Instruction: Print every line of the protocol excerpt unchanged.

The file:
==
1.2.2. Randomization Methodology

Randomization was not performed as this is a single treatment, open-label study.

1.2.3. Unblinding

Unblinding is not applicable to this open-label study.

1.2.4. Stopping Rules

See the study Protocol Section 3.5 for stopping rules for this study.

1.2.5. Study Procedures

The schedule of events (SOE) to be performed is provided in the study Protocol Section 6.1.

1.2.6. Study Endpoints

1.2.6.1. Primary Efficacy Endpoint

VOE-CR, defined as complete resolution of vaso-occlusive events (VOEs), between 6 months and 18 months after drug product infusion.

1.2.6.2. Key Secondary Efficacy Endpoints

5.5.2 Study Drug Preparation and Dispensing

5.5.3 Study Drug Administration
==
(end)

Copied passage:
1.2.2. Randomization Methodology

Randomization was not performed as this is a single treatment, open-label study.

1.2.3. Unblinding

Unblinding is not applicable to this open-label study.

1.2.4. Stopping Rules

See the study Protocol Section 3.5 for stopping rules for this study.

1.2.5. Study Procedures

The schedule of events (SOE) to be performed is provided in the study Protocol Section 6.1.

1.2.6. Study Endpoints

1.2.6.1. Primary Efficacy Endpoint

VOE-CR, defined as complete resolution of vaso-occlusive events (VOEs), between 6 months and 18 months after drug product infusion.

1.2.6.2. Key Secondary Efficacy Endpoints

5.5.2 Study Drug Preparation and Dispensing

5.5.3 Study Drug Administration